24

A comment to another of my questions says that I can only run "so many" threads concurretnly, a notion which I have seen elsewhere.

As a threading novice, how can I determine the maximum number of threads to use? Or is this a "how long is a piece of string" question? What does it depends on? Hardware config or what?

(VB in MS Visual Studio with .Net 3.5, if that matters)


Update: is anyone aware of any s/w tool which could suggest a number of threads (or tasks), or should I just code my own which keeps trying different numbers until throughput drops?


[Upperdate] Almost seven years later & we now have a software recommendations site, so I asked if there is a tool to help with this.

  • 2
    What are the threads doing? – David Heffernan Jan 28 '11 at 12:43
  • 1
    +1 good question. They each make one SOAP call to transmit soem data and wait for it to return – Mawg Jan 28 '11 at 12:58
  • 1
    Except, of course, that the "return" is asynch, so they are not really waiting. Other threads can run as soon as the SOAP request (fcuntion call) is sent over HTTP – Mawg Jan 31 '11 at 6:29
13

It depends on hardware as you're (probably) not using a theoretical computer but a physical hardware one, so you have limited resources.

Read: Does Windows have a limit of 2000 threads per process?

Furthermore, even if you could run 5000+ threads, depending on your hardware, that could run much slower than a 10 thread equivalent program. I think you should take a look at thread pooling.

  • 1
    +1 Thanks. That gives me somethign to look at and start trying to understand. Are you aware of any s/w tool which could suggest a number of threads? – Mawg Jan 28 '11 at 12:56
  • 2
    I guess that using one thread per CPU core is a sensible choice, but it really depends on the problem you're trying to solve. – Trinidad Jan 28 '11 at 13:08
  • 1
    +1 With one per core it is going to be difficult to simulate hundreds of devices – Mawg Jan 28 '11 at 14:14
  • 2
    If you're using a network device then all data will be sent in a serial fashion anyway, so I guess there'll be no performance gain there. I think maybe there's no need to have lots of threads, you could use one to keep sending data and another to read the results and identify to which request the response belongs, instead of having lots of idle threads sending data once and waiting for a reply. – Trinidad Jan 28 '11 at 15:18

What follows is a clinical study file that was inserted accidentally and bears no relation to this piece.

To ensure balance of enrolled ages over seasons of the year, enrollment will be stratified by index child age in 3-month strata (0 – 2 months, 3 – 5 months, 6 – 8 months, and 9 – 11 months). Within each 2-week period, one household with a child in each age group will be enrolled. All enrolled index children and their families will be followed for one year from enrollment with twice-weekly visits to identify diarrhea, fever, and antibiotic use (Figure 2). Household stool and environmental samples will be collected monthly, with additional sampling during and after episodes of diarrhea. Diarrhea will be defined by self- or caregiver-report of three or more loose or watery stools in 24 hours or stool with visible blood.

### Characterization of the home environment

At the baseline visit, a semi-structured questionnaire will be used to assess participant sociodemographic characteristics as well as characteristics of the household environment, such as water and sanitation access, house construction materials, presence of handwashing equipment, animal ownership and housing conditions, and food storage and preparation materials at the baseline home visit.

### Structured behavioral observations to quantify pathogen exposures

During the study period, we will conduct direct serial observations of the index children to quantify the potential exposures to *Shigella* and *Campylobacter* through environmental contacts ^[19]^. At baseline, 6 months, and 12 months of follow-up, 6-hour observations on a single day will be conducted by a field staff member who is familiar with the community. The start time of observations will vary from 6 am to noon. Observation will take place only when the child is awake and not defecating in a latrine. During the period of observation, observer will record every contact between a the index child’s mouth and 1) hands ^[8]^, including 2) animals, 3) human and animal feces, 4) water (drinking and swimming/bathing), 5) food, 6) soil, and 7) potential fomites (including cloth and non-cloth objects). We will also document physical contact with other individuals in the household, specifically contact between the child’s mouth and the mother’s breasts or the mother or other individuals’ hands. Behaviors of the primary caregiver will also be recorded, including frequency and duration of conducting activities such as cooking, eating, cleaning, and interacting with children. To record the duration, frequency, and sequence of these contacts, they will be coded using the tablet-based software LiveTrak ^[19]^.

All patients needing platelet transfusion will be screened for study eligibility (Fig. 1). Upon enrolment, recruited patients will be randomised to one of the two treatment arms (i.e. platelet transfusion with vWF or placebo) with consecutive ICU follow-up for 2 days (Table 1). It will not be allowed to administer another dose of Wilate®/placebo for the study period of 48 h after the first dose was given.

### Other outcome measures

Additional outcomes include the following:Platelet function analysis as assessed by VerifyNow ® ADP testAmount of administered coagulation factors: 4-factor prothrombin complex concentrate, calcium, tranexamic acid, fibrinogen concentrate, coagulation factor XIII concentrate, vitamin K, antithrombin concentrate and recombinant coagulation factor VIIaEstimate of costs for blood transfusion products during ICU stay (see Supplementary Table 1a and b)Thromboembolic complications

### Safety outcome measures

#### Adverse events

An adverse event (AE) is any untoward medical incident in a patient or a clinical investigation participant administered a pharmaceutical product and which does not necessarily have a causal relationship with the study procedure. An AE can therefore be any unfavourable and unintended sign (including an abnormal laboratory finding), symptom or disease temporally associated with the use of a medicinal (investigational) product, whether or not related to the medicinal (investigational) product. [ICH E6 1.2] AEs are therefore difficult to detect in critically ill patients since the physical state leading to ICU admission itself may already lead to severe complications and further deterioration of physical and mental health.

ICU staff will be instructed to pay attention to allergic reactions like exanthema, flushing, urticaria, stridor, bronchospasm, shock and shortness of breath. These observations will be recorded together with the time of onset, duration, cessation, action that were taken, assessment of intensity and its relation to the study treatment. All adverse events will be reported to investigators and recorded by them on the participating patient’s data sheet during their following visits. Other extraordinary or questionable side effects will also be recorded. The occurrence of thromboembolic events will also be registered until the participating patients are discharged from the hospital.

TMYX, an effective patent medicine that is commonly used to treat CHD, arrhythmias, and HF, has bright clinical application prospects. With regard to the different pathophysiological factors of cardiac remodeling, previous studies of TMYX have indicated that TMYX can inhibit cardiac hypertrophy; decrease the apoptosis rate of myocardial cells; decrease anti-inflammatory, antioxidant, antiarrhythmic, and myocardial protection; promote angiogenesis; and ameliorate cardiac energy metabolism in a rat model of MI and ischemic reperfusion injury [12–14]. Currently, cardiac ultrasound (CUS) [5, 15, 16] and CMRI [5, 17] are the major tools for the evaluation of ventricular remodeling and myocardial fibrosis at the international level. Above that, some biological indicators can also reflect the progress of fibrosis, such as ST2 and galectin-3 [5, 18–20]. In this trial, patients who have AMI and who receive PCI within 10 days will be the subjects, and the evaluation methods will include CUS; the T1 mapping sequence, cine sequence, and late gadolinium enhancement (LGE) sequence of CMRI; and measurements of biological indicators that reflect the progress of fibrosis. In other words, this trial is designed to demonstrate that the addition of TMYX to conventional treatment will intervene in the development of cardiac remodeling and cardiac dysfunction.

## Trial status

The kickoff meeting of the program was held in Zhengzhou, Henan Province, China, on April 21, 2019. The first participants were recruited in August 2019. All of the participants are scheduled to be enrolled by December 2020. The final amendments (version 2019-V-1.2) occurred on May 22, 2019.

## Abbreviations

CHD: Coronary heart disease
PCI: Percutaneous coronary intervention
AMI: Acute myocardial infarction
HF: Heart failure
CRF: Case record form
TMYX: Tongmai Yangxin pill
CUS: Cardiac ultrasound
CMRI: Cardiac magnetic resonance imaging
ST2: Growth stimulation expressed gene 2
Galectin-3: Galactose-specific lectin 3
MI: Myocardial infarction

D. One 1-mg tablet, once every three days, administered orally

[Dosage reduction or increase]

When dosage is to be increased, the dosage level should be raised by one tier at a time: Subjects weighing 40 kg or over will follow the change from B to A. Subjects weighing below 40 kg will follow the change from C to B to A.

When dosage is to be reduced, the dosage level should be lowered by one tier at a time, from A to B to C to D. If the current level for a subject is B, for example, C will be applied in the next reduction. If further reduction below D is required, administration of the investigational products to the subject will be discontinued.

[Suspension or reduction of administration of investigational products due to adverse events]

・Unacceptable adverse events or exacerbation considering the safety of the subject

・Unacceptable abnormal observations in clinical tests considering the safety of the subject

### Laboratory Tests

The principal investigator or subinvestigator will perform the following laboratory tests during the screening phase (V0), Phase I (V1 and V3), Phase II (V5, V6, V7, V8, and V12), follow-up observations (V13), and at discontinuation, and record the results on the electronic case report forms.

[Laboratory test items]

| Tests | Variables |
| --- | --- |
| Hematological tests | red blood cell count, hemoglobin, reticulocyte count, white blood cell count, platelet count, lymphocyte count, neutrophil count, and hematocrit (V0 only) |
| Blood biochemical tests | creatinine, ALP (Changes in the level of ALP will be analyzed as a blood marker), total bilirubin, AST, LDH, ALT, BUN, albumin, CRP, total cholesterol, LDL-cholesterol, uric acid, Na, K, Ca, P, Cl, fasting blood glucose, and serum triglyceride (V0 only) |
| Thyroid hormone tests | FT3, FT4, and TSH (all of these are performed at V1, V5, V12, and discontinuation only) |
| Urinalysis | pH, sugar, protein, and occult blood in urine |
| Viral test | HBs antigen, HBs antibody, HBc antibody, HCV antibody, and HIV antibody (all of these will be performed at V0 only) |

• +1 a good point. Being SOAP, it's all just HTTP traffic – Mawg Jan 31 '11 at 6:30
8

Typically, the number of threads the run truly concurrently is determined by the number of CPUs and CPU cores (including hyper threading) you have. That is to say that at any given time the number of threads running (in the operating system) is equal to the number of "cores".

How many threads you can run concurrently in your app depends on a large number of factors. The best (lay man's) number would be the number of cores on the machine but of course that's like pretending no one (no other application) else exists :).

Frankly, I'd say do a lot more study on multi-threading in .NET/Windows because one tends to do more "damage" than good when one doesn't have a really solid understanding. .NET has the concept of a thread pool and you need to know how that works in addition to Windows.

In .NET 3.5/4.0 you should be looking at Tasks (Task Parallel Library) as the library does a much better job of determining how many threads (if at all) to spawn. With the TPL the threadpool gets a major overhaul and it is a lot smarter about spawning threads and task stealing etc. But you typically work with Tasks and not threads.

This is a complex area and as a result, the .NET framework introduced Tasks so as to abstract programmers from threads and therefore allowing the runtime to be smart about this while the programmer just say what she wants and not so much about how to do it.

  • 1
    +1 Yup, I fear that I might do more damage than good. I will also look at tasks, thanks – Mawg Jan 28 '11 at 12:57
  • 2
    It's useful, I find, to distinguish between the terms "concurrency" and "parallelism" (i.e. what you referred to as "truly concurrent"). – skaffman Jan 28 '11 at 13:19
7

Each thread consumes more memory (kernel stack, thread environment block, thread-local, stack....). AFAIK there are no explicit limit in Windows, therefore the constrain will be memory (probably the stack for each thread).